Wednesday, September 13, 2006

BBC news: now with 12 per cent more goats

image: bbc goat and deb lafave
photo of debra lafave via;
goat courtesy bbc

1. "goat-free roads made me speed"

A Swiss man caught speeding on a Canadian highway has blamed his actions on the absence of goats on the roads. The man was caught driving at 161 km/h (100mph) in a 100 km/h (60mph) zone.

A traffic officer's notes said the Swiss driver had said he was taking advantage "of the ability to go faster without risking hitting a goat".

Canadian police spokesman Joel Doiron said he had never found a goat on the highways of eastern Ontario in his 20 years of service. "Nobody's ever used the lack of goats here as an excuse for speeding," Mr Doiron told the AFP news agency."I've never been to Switzerland, but I guess there must be a lot of goats there," he said.
I guess so.

2. Sudan man forced to 'marry' goat

A Sudanese man has been forced to take a goat as his "wife", after he was caught having sex with the animal. The goat's owner, Mr Alifi, said he surprised the man with his goat and took him to a council of elders.

"When I asked him: 'What are you doing there?', he fell off the back of the goat, so I captured and tied him up". Mr Alifi then called elders to decide how to deal with the case."They said I should not take him to the police, but rather let him pay a dowry for my goat because he used it as his wife," Mr Alifi told the newspaper.

They ordered the man, Mr Tombe, to pay a dowry of 15,000 Sudanese dinars ($50) to Mr Alifi. "We have given him the goat, and as far as we know they are still together," Mr Alifi said.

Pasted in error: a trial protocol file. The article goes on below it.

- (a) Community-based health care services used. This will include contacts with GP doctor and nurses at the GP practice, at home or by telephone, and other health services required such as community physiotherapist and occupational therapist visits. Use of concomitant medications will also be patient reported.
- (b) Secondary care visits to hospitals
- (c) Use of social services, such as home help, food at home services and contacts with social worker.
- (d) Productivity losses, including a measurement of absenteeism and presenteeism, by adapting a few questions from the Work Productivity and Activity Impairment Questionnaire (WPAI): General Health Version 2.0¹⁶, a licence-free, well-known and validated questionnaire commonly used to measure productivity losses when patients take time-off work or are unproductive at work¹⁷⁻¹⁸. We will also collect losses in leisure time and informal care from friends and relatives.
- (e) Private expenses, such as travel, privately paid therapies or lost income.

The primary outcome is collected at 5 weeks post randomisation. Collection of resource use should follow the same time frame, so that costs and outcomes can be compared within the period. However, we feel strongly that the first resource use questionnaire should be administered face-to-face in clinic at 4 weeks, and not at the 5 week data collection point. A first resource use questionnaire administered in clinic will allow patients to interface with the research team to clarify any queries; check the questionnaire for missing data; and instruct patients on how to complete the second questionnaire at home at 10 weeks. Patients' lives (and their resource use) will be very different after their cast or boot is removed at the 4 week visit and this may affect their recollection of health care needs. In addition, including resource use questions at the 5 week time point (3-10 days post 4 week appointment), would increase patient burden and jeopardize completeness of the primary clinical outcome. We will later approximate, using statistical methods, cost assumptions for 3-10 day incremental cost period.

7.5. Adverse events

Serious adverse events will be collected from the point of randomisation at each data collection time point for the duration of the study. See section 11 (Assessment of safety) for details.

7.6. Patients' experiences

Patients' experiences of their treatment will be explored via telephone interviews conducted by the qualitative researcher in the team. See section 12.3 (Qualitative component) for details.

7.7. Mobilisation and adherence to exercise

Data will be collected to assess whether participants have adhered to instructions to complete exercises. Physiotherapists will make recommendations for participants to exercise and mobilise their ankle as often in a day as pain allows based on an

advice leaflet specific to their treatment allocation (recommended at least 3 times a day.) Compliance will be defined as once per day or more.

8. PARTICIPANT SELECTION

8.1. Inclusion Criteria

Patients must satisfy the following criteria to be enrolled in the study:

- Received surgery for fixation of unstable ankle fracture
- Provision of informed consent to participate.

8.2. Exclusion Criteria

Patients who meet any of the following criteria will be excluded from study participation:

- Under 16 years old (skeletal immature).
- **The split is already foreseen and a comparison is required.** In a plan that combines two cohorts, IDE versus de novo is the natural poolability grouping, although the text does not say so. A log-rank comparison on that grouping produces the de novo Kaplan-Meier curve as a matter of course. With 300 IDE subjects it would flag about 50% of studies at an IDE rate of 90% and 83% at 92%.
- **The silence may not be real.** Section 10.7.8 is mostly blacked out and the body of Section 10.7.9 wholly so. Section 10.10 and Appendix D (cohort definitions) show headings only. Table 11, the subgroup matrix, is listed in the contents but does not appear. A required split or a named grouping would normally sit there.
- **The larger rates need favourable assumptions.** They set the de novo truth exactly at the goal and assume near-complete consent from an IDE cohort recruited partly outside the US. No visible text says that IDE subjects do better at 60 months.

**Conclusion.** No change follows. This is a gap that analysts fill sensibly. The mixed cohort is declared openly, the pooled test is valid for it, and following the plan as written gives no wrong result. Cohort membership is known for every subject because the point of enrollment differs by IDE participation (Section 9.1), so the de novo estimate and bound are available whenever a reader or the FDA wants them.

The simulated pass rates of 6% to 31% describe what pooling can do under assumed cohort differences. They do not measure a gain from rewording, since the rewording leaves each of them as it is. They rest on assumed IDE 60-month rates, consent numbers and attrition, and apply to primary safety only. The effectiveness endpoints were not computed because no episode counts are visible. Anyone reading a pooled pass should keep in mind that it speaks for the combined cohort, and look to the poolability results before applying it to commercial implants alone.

No word about how the goat feels about this. A cross-cultural observation. Well, a question: if this were a likely consequence for the supposed epidemic of high school teachers having sex with their teen-aged students, would it prove a more effective deterent than jail time and court-appointed counseling?

3. Somewhat more seriously, Pharmed' goats seek drug licence

"Down on the "pharm": The goats of Massachusetts"

Imagine you could get life-saving medicines from milking a common farmyard animal.

That idea moves a step closer to becoming a reality this week, as the European Medicines Agency (EMEA) considers the final stages of an application to license a natural human protein extracted from the milk of goats.

To license is to restrict, as in to patent. They want to patent a natural human protein? Scientific innovation and the intellectual property rights are poor bedfellows, maybe even more so than Mr Alifi and the missus.